In The Name of Justice

name

In recent sermon, I chose to write a letter to my name in order to express to the congregation how in our society something as small as our name can be used by some people to discriminate. I further illustrated my point by giving them a list of famous people who changed their names because they thought it would increase their chances of getting accepted in the entertainment industry.  Here is a short list.

Real Name: Krishna Pandit Bhanji aka Ben Kingsley

Real Name: Caryn Johnson aka Whoopi Goldberg

Real Name: Issur Danielovitch Demsky aka Kirk Douglas

Real Name: Ramon Antonio Gerard Estevez aka Martin Sheen

Real Name: Natalia Nikolaevna Zakharenko aka Natalie Wood

These people new the power that names have over their lives in our society. It is hard to deny that the name change affected their lives in some way. In these peoples’ cases, the new names that they chose allowed them to hide in one way and blend in in another. In each instance, these people were trying to hide their ethnicity in hopes that it would help them be accepted by the entertainment industry. Now, I ask you, if people feel that they need to change their name in order to be accepted by our society, how do you think other differences might affect how they are received?

Now I know that some people think that pointing out these tendencies is divisive. I say that it is invitational. If someone is sharing with you that they feel excluded that is them inviting you to join with them. If your response is that telling you the truth is divisive that means you are being dismissive. The invitation here is for us to bear one another’s experiences in love so that we can stay awake long enough to create a mutually compatible world. We have the resources to create an amazing world, but we can’t get there as long as there are some who are “in” and some who are “out”.

I hope that you see this letter as the invitation that it is.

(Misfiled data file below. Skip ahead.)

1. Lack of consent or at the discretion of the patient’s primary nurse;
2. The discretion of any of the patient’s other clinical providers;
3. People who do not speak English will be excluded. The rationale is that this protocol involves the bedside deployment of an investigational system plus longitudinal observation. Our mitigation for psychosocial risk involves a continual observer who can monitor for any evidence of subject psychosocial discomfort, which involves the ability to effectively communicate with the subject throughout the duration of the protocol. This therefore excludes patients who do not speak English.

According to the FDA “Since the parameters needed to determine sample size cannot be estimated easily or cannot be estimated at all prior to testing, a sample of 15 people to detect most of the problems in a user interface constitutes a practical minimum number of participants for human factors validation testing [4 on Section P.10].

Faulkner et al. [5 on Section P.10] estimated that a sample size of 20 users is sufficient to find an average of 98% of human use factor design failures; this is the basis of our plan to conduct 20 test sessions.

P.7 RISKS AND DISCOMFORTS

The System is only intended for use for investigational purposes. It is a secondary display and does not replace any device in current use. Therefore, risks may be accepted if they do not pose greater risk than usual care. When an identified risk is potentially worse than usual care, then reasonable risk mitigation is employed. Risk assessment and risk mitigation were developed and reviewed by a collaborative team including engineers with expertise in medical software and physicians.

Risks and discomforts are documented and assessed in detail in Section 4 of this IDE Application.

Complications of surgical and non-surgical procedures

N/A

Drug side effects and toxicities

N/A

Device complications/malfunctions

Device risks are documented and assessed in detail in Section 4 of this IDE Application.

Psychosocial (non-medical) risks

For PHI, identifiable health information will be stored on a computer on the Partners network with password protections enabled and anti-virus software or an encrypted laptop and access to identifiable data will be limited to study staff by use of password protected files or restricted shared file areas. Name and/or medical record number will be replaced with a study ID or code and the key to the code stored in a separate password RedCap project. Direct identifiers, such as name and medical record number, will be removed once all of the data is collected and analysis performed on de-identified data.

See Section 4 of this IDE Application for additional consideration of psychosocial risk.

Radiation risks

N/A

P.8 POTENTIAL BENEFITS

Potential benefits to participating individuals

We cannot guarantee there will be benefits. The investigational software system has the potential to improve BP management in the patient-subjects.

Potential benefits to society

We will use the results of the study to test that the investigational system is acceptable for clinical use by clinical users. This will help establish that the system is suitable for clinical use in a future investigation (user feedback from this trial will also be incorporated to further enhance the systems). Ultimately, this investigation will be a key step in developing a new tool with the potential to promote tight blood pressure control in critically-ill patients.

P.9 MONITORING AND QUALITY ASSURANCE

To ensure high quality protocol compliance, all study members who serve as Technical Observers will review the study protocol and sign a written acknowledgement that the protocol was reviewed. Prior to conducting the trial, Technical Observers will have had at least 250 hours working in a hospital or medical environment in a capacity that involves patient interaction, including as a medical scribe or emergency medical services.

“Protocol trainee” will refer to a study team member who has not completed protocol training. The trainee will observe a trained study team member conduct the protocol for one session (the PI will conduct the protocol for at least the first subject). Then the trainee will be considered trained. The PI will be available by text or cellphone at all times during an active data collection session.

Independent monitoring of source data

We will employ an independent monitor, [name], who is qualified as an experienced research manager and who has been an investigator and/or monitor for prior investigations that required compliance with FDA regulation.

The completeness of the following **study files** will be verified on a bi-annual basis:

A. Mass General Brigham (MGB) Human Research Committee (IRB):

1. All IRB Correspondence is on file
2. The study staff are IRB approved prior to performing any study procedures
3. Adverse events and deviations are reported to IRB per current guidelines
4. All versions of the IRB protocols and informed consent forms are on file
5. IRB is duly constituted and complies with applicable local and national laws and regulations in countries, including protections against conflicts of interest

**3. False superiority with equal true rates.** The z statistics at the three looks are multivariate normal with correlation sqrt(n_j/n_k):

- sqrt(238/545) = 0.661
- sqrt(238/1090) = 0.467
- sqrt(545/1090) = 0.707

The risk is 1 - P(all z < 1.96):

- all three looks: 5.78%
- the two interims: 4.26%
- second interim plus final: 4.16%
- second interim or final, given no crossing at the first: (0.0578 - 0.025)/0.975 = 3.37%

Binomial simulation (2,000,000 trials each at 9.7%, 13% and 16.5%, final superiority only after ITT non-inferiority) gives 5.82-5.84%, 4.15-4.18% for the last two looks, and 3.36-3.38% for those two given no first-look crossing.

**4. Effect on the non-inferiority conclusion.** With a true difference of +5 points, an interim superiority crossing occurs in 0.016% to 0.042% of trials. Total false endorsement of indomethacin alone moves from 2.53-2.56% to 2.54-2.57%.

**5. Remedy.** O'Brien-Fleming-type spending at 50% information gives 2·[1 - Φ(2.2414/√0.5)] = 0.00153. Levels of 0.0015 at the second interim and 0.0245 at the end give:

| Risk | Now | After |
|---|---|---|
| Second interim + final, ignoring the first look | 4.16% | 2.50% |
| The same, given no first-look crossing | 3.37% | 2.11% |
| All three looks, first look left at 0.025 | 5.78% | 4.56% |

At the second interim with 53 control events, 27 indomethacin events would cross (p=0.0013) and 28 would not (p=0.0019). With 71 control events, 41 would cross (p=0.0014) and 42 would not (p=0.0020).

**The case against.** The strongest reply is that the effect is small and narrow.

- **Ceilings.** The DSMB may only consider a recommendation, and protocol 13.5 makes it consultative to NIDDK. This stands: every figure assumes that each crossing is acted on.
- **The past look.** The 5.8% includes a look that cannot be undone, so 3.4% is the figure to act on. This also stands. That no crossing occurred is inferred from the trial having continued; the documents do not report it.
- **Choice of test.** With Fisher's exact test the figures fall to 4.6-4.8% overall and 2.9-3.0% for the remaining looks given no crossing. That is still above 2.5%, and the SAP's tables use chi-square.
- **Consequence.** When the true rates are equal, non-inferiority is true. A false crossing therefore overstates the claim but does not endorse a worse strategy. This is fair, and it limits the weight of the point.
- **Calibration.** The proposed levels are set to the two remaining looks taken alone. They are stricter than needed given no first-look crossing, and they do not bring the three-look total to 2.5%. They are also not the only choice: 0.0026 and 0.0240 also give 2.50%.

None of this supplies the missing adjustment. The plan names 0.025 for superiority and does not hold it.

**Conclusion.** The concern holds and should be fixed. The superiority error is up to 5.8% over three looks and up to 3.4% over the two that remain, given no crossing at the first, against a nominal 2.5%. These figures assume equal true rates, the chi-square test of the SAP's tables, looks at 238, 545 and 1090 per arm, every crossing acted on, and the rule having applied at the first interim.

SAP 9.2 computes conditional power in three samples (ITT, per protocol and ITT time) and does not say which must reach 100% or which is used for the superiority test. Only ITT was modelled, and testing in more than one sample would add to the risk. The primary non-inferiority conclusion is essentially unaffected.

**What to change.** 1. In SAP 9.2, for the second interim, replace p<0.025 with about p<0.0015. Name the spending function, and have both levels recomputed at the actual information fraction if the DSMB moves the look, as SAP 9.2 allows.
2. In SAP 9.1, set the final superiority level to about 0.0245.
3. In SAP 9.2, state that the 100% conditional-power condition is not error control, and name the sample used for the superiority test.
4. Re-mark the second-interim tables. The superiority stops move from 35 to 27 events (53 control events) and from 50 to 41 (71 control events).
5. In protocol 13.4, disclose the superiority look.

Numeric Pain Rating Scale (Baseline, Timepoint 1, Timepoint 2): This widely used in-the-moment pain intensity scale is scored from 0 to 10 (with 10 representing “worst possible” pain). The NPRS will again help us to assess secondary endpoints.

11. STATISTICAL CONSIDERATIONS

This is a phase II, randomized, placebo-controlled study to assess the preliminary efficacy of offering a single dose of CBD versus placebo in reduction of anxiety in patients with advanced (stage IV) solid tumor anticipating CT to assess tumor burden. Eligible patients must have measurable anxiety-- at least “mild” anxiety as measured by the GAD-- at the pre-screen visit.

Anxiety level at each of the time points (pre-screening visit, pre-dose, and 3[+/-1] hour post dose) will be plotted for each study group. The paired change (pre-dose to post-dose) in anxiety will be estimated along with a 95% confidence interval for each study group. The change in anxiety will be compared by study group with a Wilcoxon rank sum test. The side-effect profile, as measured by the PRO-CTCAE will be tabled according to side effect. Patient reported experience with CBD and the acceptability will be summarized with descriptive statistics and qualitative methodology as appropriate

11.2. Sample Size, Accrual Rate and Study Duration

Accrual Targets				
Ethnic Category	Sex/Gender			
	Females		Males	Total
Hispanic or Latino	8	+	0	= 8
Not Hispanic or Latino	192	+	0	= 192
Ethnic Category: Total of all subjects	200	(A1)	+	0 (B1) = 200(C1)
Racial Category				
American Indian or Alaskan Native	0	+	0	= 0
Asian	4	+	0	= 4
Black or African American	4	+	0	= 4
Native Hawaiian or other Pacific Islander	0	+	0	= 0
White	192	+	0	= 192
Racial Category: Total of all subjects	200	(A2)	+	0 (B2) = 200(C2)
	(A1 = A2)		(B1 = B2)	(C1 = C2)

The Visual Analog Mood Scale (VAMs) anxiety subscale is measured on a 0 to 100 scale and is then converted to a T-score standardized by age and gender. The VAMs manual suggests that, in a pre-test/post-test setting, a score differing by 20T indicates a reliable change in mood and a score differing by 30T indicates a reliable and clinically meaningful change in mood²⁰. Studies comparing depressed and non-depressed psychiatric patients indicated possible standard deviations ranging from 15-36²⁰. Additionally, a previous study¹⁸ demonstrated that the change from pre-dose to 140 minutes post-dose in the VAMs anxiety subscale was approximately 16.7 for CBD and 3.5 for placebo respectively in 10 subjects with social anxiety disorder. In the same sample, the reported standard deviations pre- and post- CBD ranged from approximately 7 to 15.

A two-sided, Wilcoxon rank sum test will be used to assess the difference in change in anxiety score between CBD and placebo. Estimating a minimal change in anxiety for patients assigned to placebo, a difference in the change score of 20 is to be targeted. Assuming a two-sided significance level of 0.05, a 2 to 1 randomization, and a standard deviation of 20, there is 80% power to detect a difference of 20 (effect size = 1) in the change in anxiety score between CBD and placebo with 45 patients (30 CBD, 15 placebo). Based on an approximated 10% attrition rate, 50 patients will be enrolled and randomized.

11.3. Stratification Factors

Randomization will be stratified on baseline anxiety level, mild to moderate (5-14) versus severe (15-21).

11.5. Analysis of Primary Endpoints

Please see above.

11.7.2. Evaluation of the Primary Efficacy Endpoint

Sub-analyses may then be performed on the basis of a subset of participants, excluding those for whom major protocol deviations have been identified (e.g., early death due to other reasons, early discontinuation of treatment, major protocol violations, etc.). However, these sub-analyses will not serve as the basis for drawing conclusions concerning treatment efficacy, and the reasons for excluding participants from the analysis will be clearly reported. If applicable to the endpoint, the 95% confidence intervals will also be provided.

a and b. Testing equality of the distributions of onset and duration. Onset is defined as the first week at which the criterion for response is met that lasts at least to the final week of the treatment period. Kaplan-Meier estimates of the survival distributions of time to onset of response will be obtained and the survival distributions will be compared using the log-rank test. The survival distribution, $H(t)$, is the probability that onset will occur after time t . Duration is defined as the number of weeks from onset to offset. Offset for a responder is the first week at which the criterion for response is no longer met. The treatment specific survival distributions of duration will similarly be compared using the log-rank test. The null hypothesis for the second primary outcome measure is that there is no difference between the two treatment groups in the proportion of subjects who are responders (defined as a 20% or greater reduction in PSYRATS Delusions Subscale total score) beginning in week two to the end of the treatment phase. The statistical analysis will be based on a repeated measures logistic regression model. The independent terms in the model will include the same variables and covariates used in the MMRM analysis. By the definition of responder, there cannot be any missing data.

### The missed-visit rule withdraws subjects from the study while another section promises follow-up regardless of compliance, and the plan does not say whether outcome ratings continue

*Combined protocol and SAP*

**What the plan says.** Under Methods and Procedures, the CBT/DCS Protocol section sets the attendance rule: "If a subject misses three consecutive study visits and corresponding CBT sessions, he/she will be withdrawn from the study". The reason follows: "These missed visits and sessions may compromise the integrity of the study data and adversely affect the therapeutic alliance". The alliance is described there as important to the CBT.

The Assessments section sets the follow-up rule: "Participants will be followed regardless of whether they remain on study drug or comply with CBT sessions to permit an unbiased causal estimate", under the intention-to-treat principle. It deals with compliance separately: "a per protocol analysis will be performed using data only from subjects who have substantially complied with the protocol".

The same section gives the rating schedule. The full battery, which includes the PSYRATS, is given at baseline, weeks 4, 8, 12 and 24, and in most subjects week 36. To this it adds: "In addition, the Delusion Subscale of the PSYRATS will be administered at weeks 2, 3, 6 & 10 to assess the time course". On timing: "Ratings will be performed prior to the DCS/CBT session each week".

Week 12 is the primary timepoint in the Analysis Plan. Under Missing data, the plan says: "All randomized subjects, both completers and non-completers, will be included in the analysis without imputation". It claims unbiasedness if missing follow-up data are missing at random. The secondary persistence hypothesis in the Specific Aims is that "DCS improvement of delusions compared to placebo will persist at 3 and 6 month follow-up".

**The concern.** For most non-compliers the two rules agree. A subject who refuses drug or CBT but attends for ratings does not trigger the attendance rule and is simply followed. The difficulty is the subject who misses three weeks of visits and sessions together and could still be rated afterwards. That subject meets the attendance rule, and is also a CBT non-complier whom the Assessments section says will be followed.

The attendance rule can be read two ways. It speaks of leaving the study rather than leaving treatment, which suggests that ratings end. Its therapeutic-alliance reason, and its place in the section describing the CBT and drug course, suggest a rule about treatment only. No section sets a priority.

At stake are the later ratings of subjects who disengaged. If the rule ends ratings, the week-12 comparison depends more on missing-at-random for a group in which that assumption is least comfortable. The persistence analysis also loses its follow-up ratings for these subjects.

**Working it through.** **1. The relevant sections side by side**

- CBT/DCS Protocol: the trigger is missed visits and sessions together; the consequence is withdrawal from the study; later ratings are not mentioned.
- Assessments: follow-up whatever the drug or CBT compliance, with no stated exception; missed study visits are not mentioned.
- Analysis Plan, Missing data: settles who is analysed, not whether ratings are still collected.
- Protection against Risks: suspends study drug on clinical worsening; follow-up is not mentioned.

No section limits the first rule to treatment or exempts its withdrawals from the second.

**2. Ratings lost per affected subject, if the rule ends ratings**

Dear Name,

I decided to write this letter because I couldn’t think of any other way to work out the complexities of our relationships to our names. I remember when it first hit me that my life with you was going to present me with some interesting situations. It all began when I was transferred to a different school for kindergarten because of the new zones our town created. It was going to be my first time being around so many white kids. As I was about to get on the school bus, my grandmother said to me, “tell the white people you are Portuguese so that they will treat you better.” Even though I didn’t know why she was saying that to me, I knew I didn’t like it. Once I got to school, I figured out why when the teacher stopped at my name when she was taking role.  She called me out in front of the whole class and said, “Class, today we have a new student. I am going to invite him up to say his name and tell us where he is from.” I was not happy about this. I didn’t want to go up there, but I felt like I had to. When I was up there the teacher asked me where I was from.  When I said Portsmouth, VA, she asked me where I was really from. When I again said Portsmouth, she asked about my name. She asked me to say my name to the class.  When I said it was Pedro the kids started to murmur.  It got worse when she asked that I say my whole name.  Hesitantly I told them that it was Pedro Senhorinha Ramos Monteiro Silva II. After that there were laughs and questions and kids making exaggerated attempts to say my name. At recess they came up to me and asked me to say it again. When I said I didn’t want to they joked me and said that it was because I was embarrassed to be Mexican. When I told them I wasn’t Mexican they said I was lying and some kids—black and white—started to dance around me singing “Pedro, Pedro, go back to Mexico.” Why? All because of a name and what they thought it meant.